Campaigning for independence is a roller coaster ride. Just at the moment when the British state is in meltdown, when the institutions of British democracy have never been weaker or more discredited, many within the independence movement are doubting whether the SNP will ever deliver an independence referendum. I believe those fears are misplaced. At this crucial point in Scottish and British history it is imperative that we hold our nerve.
Scotland voted to remain in the EU by a large majority. Over 62% of those who voted opted to remain in the EU. Opinion polls since the June 2016 referendum have shown that the proportion of Scotland’s voters who favour remaining in the EU has grown yet larger and could now even be approaching 70%. Over two thirds of people in this country now wish Scotland to stay a part of the EU. Many of those people voted No in 2014. They were not sold on the idea of Scottish independence, and many of them still harbour doubts.
Certainly, a large segment of those No-voting remainers in Scotland will never be persuaded to support independence, but another segment, possibly a larger one, could be, and together with existing Yes voters that potentially creates a strong majority for independence. However those former No voters are only going to switch to supporting independence once two conditions are met.
Firstly they will only switch to independence once there is no longer any possibility of the UK remaining within the EU. This is the condition that many independence supporters focus on, and so react with anger because they feel that the SNP is risking the best opportunity for independence for decades by campaigning against Brexit. There is considerable frustration within large parts of the independence movement that the SNP currently appears to be focussing its efforts on tackling Brexit, and doesn’t seem to show anything like the same enthusiasm for achieving independence.
But there’s another condition that needs to be met in order to persuade as many former No-voting remainers as possible to switch to support for independence. That’s to convince them that all feasible steps have been taken within the political framework of the UK in order to prevent Brexit happening. That is the only way in which the blame for Brexit can be laid fairly and squarely at the door of Westminster and the British political system and to demonstrate that the UK systematically fails Scotland. It’s only when all hope of Scotland’s EU preferences being met within the framework of the UK, and – crucially – have been extinguished by the Westminster Parliament itself, that the bloc of voters we need on our side will finally make the switch. They will be confronted with a choice between the EU or the UK, a choice which has been forced upon them by right wing English nationalist populists in the Conservative party. That’s going to make them choose independence.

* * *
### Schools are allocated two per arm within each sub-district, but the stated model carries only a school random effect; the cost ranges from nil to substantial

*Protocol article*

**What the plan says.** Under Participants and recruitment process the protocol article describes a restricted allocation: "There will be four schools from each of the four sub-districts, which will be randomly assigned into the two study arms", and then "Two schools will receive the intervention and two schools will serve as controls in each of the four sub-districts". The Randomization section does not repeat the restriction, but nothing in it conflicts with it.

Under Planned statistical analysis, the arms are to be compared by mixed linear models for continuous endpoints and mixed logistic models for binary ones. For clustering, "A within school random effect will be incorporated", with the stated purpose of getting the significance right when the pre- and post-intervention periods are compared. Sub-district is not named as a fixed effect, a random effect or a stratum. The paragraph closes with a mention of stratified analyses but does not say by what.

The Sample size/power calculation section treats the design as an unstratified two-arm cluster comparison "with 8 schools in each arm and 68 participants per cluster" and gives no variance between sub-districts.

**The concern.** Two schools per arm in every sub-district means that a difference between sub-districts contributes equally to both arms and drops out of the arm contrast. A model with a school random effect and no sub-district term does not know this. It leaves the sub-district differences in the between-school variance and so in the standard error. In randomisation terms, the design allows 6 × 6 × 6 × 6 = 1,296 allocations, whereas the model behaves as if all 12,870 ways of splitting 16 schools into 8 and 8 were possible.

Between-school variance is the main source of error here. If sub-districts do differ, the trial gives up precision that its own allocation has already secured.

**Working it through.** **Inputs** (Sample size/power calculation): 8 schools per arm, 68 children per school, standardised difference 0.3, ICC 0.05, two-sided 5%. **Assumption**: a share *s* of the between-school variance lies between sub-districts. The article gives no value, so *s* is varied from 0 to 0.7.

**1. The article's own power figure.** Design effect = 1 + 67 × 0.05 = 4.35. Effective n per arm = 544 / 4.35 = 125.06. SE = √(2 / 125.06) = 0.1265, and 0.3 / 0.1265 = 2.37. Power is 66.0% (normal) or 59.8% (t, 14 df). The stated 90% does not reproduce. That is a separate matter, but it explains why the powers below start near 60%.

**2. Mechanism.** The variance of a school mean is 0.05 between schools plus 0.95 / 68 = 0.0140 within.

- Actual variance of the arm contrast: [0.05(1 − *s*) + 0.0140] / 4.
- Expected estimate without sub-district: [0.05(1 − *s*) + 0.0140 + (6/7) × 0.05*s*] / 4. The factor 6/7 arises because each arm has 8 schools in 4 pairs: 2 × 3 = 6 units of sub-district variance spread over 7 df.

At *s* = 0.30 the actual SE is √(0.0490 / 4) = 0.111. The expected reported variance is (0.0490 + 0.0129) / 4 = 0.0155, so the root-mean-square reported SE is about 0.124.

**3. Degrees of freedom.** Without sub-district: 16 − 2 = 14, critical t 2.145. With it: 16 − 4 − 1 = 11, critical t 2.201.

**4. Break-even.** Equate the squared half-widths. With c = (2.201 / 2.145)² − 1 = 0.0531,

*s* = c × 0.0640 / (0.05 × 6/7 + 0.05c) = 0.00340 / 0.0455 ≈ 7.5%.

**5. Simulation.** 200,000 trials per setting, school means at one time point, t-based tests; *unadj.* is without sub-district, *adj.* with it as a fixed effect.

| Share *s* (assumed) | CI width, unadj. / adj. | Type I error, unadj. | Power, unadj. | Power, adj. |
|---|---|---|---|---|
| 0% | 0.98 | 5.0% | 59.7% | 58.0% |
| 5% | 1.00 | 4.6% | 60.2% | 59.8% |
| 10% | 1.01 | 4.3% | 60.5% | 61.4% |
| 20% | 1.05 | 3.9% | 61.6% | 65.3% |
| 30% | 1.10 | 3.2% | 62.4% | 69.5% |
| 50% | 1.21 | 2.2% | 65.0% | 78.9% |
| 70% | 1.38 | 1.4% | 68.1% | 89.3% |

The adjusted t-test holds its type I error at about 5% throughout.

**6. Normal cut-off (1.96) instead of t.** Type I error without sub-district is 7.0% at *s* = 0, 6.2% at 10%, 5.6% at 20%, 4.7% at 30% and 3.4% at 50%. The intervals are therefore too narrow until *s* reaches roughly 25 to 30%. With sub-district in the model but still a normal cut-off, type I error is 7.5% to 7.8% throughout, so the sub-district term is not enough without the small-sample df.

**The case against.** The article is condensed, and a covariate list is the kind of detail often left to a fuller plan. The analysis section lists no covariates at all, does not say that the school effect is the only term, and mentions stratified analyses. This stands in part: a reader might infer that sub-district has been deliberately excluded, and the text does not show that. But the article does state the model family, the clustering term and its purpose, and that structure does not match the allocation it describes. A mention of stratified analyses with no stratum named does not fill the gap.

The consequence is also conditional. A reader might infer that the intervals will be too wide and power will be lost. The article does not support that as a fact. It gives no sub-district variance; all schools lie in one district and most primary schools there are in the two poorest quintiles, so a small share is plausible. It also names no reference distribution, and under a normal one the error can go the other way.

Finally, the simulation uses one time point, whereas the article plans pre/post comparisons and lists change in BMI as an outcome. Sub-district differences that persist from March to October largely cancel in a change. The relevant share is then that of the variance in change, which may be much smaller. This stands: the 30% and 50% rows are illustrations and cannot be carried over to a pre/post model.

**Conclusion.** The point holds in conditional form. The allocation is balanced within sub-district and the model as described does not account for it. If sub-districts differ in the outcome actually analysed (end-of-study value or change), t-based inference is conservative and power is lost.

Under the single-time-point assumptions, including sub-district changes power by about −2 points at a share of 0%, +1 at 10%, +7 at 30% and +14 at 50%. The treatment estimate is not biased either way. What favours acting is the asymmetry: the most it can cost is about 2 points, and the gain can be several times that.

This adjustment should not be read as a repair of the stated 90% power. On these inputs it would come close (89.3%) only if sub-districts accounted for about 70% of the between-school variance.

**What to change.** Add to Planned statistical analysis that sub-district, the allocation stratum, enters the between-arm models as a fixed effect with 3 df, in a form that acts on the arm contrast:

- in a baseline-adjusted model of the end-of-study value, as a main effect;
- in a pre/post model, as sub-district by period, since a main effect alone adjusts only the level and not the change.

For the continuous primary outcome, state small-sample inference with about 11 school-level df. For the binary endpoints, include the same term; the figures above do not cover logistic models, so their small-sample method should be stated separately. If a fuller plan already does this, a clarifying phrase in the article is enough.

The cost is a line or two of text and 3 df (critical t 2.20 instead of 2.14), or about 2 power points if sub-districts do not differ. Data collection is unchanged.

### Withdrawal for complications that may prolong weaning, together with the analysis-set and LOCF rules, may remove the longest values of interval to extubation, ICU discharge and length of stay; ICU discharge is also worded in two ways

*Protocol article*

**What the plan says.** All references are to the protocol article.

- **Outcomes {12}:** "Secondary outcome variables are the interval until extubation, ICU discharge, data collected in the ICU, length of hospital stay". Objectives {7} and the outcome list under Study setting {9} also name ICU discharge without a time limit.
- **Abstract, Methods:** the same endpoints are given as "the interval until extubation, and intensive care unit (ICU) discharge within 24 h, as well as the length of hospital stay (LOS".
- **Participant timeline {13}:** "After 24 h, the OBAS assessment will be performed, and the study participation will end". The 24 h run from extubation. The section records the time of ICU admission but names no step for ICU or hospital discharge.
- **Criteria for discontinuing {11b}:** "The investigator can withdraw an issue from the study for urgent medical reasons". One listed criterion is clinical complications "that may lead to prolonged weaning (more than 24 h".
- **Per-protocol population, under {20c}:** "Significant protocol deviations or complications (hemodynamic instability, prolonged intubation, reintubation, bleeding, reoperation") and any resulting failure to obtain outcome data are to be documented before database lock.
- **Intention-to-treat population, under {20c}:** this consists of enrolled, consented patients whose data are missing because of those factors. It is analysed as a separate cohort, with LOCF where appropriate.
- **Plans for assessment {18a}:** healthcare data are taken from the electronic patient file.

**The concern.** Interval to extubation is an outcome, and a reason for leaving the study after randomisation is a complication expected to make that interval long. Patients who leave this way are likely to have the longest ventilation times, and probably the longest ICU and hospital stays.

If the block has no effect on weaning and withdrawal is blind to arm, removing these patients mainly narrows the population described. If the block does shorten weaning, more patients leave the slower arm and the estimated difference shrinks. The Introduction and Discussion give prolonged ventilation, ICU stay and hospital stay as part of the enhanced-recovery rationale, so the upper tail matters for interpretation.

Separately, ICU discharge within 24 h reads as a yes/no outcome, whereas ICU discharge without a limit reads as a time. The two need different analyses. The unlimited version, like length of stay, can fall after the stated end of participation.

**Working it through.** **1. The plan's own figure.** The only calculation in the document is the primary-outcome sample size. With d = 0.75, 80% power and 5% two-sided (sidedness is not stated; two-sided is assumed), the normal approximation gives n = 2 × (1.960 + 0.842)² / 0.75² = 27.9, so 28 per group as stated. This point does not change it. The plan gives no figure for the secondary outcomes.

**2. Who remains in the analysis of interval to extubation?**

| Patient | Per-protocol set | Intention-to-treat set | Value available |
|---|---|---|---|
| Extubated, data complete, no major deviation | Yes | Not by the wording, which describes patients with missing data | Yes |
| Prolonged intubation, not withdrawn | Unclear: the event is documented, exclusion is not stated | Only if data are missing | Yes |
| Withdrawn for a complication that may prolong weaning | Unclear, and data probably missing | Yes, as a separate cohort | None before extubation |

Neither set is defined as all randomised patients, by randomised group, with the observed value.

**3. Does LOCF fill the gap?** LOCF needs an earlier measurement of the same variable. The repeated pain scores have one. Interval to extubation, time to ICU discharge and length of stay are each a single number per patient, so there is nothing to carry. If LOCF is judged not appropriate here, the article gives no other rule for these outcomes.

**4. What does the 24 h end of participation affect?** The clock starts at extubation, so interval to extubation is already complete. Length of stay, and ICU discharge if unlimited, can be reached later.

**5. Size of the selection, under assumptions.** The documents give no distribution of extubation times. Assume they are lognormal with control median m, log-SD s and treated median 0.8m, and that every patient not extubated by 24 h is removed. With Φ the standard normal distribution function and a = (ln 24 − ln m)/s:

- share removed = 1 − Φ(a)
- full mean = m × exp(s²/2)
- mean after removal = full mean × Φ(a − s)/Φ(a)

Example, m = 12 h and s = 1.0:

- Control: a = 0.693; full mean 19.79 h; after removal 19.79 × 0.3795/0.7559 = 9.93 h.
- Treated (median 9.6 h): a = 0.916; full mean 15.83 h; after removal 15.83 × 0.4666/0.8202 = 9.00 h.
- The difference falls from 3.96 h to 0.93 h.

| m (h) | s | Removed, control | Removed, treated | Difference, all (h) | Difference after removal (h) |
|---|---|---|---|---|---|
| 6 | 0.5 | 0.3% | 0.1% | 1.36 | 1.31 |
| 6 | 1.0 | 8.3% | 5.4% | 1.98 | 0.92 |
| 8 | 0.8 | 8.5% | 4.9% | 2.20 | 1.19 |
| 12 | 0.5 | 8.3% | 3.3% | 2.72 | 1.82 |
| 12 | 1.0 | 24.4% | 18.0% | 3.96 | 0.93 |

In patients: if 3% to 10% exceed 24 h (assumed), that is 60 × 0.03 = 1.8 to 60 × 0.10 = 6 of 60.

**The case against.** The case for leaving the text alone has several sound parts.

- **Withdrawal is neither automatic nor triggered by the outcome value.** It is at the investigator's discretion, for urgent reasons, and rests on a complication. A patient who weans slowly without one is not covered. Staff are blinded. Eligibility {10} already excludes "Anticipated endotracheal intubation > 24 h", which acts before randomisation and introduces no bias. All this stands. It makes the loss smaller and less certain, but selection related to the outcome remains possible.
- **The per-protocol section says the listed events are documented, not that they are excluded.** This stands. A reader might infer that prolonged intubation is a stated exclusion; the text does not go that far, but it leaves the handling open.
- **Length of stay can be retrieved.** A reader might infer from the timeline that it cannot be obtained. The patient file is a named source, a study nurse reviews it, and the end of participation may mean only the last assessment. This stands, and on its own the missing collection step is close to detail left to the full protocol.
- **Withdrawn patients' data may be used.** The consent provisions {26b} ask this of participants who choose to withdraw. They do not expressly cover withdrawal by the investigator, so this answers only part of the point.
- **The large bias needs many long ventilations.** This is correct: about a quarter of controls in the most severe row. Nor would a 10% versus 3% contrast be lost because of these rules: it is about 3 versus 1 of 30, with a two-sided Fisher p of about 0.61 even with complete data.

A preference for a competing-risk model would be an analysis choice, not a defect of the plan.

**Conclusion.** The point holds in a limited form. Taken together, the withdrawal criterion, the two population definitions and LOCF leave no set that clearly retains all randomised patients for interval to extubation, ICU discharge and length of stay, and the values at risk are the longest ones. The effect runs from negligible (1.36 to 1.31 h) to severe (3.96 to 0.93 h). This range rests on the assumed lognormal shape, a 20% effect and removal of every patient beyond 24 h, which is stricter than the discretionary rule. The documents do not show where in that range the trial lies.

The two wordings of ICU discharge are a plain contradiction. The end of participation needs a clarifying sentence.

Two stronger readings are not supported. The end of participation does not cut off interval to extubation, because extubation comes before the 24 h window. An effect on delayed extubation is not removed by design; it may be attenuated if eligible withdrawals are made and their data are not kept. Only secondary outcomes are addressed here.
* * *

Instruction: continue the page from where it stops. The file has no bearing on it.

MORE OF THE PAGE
However before that can happen those voters need to see that the UK has failed Scotland. They don’t just need to see it, they need to feel it, and they need to appreciate that the independence movement is with them, that it supports them, and that it’s not gloating or triumphalist. If those voters do not believe that the SNP is wholeheartedly on their side, and has been steadfast in its determination to avoid a no-deal Brexit, it’s going to be much more difficult to persuade them to trust in the case for independence once Brexit has happened and an independence referendum is underway.
Those of us who are already convinced of the case for independence often forget what it’s like to be uncertain, or to have doubts about independence but be open to persuasion. We are always going to vote Yes in the next referendum. We don’t need to be persuaded. We don’t need to be carefully approached like startled fawns. But there are not enough of us to bring about a certain victory in the second independence referendum. So that’s why the SNP strategy is aimed at carefully cultivating those soft Noes and undecideds. It’s not aimed at those of us who march on indy rallies, not at those of us who blog for indy, not at those of us who get into arguments with Tories on social media. It’s aimed at the startled fawns.
Remember, we are not the ones who are feeling betrayed and deceived by the Westminster establishment. Westminster’s deceit and betrayal is already priced in when you are a convinced supporter of independence. Soft Noes and undecideds are the ones who are undergoing a grieving process, a disabusing of their previous trust in British democracy. We need to be patient with them. We need to cultivate them. We need to make sure that they realise that we understand their fears and their doubts and that we have worked hard in order to allay them. Otherwise we will never persuade them. We’re only going to win independence if we take them with us.